MIZZIMA: THE JOURNEY OF A BURMESE MEDIA HOUSE

INDO- BURMA FRIENDSHIPS: Visiting Burmese journalists of Mizzima in Goa at bookshop Litteratti at Candolim… exchanging notes with Divya Kapoor; (right) Visiting Ratnagiri palace and picture of descendants of the last Burmese king.

Human rights lawyer and author NANDITA HAKSAR has first person insight into the harrowing time and experiences journalists and media houses are going through in neighboring Burma, now renamed Myanmar officially, where a brutal military government wields the strings of power and tolerates no opposition.

WHEN the young journalists from Mizzima visited Goa in
February 2020 they were proud of being one of the top five media houses in their country, Myanmar. They had come as a part of their journey to discover India, establish links and foster friendship between neighbors. They were hoping to come again to India but now they are all in various hideouts scattered across Myanmar ever since the military coup of February this year.
I had invited them to Goa to stay in my flat which meant they could save on the hotel expenses and also cook their food. Even though Mizzima is counted as one of the five top independent media houses in Myanmar, they were still struggling to survive in a country which is struggling to make the transition from military rule to a democracy.
In the past there have been vibrant links between India and Burma. Unfortunately, with decades of military rule when Burma was under a brutal military rule from 1962 to 1988, those links are but all forgotten.
In August 1988 when there was a national uprising and subsequent military crackdown many Burmese took refuge in India and the ties between our countries revived. Among the refugees were Thin Thin Aung and her husband Soe Myint who started Mizzima while in exile in India. It was from that time that I have known the Burmese because I took up their cases and helped them get the protection of the UNHCR.
Mizzima, derived from the Pali for middle or moderate, and chosen for its inference of an unbiased and independent media. Mizzima operated for nearly 15 years as an exile-based media organization. While many of their comrades opted for the easier option of getting asylum in Europe, America and Australia, the Mizzima continued to struggle and grow in India.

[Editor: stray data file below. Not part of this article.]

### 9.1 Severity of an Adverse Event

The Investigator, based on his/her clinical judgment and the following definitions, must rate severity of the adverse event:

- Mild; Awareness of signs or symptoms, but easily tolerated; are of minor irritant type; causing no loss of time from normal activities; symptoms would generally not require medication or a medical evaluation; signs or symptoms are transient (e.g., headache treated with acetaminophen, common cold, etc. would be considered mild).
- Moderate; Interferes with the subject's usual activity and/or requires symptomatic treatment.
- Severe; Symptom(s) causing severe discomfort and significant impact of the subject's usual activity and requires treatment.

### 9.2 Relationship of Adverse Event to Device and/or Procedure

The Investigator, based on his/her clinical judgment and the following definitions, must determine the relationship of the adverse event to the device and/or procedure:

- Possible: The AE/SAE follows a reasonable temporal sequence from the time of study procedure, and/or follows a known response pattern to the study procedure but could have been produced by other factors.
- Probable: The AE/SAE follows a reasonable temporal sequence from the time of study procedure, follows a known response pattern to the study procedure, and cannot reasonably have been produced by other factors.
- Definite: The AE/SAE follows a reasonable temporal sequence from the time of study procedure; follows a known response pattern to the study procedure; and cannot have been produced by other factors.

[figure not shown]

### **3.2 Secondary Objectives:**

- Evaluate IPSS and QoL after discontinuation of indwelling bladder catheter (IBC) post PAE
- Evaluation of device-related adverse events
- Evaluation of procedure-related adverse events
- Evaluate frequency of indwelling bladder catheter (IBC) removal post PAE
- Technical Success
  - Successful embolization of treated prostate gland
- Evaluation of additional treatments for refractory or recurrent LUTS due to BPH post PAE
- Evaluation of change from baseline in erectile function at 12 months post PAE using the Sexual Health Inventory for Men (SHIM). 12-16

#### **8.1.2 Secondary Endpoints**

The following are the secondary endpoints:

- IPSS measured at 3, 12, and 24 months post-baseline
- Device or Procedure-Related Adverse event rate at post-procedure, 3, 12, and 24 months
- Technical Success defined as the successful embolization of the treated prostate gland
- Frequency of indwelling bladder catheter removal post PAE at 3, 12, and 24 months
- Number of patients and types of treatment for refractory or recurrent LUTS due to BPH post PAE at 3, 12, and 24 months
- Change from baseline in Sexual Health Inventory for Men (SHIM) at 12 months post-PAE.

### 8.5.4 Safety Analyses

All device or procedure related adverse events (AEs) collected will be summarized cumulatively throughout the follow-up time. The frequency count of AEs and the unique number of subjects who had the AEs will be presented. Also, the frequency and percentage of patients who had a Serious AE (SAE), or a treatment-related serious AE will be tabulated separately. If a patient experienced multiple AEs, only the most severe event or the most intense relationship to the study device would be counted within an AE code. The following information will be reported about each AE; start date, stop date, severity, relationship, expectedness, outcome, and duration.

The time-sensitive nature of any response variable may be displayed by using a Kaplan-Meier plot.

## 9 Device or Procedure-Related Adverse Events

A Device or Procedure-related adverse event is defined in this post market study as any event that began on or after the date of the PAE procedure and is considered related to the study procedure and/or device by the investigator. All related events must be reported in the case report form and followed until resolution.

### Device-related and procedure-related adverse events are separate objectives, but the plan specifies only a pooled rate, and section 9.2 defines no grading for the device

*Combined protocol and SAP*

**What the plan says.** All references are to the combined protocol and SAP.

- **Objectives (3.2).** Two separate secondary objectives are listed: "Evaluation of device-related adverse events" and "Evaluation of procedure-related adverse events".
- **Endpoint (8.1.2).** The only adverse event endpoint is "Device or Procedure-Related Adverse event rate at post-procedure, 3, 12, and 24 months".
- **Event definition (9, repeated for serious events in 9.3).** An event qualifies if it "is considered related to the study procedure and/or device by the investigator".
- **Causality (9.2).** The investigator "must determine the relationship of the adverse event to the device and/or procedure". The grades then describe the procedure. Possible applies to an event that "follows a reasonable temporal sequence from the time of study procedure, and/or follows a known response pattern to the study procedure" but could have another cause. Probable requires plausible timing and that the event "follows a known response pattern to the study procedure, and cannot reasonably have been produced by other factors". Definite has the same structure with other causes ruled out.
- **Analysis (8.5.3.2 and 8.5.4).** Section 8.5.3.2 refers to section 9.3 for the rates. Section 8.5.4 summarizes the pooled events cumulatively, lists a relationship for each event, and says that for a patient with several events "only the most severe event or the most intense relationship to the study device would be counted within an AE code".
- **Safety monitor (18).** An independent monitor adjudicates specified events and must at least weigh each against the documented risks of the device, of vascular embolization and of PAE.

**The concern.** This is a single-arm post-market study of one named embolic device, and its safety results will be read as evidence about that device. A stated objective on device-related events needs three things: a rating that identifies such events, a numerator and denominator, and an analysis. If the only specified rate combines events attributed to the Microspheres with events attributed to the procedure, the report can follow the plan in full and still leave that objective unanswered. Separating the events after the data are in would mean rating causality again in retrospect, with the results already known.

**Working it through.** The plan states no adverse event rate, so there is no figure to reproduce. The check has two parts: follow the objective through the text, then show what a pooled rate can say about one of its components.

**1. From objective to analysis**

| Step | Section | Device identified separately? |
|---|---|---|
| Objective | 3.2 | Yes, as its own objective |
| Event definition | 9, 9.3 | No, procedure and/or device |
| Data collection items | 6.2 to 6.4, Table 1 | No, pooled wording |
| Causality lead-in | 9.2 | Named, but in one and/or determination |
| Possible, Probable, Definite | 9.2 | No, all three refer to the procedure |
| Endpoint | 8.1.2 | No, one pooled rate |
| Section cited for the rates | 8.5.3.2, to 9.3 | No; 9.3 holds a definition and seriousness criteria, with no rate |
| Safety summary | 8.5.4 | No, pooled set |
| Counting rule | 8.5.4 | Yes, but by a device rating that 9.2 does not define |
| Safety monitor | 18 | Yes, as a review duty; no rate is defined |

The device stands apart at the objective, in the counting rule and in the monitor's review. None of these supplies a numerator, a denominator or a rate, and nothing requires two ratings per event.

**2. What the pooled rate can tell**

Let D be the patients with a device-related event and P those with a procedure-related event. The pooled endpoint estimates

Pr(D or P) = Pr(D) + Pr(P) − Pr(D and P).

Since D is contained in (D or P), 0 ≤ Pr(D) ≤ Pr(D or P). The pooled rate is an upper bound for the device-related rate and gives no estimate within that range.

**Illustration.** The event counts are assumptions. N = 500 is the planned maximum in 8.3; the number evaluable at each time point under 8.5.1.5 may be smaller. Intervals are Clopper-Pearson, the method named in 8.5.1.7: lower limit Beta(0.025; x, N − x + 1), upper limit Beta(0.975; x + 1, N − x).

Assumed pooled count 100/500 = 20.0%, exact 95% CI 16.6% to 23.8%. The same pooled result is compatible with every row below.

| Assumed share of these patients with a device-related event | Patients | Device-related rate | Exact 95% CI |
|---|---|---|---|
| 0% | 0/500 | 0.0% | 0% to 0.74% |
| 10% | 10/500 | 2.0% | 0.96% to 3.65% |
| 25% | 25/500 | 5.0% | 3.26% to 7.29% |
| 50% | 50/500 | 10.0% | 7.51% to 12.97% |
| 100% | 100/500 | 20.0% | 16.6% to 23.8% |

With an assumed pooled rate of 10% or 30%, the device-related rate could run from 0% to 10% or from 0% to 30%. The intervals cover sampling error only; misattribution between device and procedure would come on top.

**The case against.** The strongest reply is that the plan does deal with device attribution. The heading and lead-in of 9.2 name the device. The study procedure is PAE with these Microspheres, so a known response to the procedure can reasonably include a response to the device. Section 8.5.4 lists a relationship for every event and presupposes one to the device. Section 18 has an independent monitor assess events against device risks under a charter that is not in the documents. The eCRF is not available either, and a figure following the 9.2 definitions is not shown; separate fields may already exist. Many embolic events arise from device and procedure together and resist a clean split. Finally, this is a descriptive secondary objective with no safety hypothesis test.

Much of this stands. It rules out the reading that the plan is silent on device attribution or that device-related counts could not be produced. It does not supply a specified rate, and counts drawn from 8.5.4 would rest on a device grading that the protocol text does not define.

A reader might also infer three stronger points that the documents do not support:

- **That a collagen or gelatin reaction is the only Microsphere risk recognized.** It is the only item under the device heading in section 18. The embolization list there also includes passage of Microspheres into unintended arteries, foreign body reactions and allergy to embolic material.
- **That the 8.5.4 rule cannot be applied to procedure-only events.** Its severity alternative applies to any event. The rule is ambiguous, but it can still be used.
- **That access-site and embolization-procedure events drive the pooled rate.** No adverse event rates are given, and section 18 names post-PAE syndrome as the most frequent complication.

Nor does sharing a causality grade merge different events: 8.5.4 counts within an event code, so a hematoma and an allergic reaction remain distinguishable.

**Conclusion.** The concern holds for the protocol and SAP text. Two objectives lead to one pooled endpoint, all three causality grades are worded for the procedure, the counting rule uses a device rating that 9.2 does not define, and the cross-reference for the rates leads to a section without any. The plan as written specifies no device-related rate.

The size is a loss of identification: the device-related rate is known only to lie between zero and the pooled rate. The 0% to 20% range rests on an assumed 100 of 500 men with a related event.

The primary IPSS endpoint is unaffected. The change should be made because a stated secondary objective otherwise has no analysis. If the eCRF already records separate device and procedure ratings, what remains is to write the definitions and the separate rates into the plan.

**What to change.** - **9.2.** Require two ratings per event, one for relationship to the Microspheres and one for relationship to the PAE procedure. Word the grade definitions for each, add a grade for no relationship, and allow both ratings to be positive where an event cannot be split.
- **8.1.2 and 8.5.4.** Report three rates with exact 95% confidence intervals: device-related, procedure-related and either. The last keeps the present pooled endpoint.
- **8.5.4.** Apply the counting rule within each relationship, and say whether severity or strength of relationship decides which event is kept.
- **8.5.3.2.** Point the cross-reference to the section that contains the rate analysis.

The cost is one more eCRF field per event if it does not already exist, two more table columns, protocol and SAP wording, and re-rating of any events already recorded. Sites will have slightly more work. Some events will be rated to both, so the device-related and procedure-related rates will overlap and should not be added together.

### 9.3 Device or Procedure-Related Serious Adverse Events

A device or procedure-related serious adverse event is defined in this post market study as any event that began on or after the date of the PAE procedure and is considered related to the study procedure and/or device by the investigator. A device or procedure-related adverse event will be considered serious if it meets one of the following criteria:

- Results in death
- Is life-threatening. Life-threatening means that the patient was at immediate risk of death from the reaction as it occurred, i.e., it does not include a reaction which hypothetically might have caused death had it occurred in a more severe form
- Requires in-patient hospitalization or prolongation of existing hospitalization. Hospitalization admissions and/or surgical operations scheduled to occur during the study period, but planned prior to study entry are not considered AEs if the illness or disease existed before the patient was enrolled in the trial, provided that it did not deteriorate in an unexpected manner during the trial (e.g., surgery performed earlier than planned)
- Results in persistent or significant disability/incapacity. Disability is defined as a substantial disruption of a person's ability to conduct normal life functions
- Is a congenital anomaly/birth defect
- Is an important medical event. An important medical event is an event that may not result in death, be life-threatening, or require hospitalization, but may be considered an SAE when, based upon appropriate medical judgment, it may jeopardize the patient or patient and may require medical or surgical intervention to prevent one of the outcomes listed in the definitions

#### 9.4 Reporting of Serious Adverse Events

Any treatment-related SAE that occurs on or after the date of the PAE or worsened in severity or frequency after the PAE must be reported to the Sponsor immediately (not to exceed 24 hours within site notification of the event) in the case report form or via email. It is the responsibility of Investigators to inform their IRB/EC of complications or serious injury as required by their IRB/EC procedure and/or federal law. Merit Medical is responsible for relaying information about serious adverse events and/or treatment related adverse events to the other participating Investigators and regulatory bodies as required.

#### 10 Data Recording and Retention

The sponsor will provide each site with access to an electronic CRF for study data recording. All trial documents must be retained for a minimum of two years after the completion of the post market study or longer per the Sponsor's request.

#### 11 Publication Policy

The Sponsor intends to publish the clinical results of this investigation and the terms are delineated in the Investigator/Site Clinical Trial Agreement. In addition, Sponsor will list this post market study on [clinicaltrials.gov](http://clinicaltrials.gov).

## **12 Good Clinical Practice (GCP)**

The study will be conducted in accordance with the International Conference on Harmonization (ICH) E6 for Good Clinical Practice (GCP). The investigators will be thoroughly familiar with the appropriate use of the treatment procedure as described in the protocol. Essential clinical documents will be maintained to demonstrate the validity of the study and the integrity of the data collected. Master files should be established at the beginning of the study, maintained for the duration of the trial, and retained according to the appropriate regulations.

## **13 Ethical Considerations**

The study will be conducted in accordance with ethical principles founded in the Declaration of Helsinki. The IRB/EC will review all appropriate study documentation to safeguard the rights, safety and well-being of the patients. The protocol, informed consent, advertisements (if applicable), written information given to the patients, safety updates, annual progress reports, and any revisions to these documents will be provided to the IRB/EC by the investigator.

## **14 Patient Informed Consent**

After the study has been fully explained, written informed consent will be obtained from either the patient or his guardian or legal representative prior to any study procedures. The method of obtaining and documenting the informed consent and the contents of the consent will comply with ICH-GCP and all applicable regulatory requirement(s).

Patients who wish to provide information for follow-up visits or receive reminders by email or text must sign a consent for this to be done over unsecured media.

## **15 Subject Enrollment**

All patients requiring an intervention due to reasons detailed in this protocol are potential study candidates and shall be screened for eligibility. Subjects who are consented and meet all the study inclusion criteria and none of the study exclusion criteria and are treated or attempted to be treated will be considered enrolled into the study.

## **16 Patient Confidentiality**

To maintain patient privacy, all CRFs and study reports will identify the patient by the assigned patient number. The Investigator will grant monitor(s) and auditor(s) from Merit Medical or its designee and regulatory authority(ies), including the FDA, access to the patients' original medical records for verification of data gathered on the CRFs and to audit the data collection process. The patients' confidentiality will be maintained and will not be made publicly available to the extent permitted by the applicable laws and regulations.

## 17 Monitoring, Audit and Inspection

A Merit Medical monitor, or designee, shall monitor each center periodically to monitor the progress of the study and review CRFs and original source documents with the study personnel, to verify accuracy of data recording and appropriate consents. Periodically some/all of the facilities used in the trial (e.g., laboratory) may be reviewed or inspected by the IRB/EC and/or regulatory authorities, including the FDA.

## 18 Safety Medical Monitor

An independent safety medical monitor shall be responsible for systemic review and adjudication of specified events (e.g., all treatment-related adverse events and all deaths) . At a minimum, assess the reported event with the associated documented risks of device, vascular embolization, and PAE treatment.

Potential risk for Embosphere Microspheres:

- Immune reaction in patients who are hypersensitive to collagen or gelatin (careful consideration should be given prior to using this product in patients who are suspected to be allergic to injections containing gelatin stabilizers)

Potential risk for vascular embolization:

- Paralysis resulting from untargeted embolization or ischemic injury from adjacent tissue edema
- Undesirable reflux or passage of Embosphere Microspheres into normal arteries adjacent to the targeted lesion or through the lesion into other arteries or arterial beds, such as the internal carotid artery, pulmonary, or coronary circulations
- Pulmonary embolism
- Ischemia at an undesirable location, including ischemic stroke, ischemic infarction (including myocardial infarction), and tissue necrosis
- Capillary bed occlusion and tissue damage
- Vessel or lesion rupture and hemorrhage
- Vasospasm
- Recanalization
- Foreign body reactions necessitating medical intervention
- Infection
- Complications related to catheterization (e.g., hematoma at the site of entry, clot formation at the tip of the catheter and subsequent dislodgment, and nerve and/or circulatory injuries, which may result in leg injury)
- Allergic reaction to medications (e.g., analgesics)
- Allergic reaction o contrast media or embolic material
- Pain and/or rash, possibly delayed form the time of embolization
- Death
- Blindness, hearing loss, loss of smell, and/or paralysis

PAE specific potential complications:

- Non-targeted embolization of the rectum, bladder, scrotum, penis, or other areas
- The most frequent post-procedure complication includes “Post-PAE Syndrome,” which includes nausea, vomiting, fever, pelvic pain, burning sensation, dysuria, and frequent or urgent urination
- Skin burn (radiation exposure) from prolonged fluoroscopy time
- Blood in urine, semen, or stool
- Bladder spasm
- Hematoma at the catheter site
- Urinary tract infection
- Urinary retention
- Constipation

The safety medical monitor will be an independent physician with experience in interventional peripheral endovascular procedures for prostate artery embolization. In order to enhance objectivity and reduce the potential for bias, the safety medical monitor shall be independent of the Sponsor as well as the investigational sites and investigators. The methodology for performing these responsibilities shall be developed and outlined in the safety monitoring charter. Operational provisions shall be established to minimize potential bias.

BACK IN MYANMAR
HOWEVER, in the wake of domestic reforms in Myanmar following the parliamentary elections Soe and Thin Thin decided to take Mizzima back to Myanmar in 2012. Mizzima became the first formerly exile-based media organization to gain incorporation as a local media entity, registering in Myanmar as Mizzima Media Co Ltd.
Apart from the digital daily newspaper in Burmese and weekly English language magazine in 2017 Mizzima was awarded one of five licenses to operate an independent Free-to-Air digital TV channel (www.mizzima.tv).
On August 24, 2018 Prasar Bharati signed an agreement to share content with the Burmese media group Mizzima. It is the first such deal India’s public broadcaster has made with a private media company. A part of the agreement was that Mizzima would broadcast one-hour programs on India.
I suggested to Soe Myint we use this opportunity to explore the links between our countries. So when the Mizzima team arrived in Goa they were surprised to discover the Buddhist heritage of Goa when they visited the caves near Bicholim.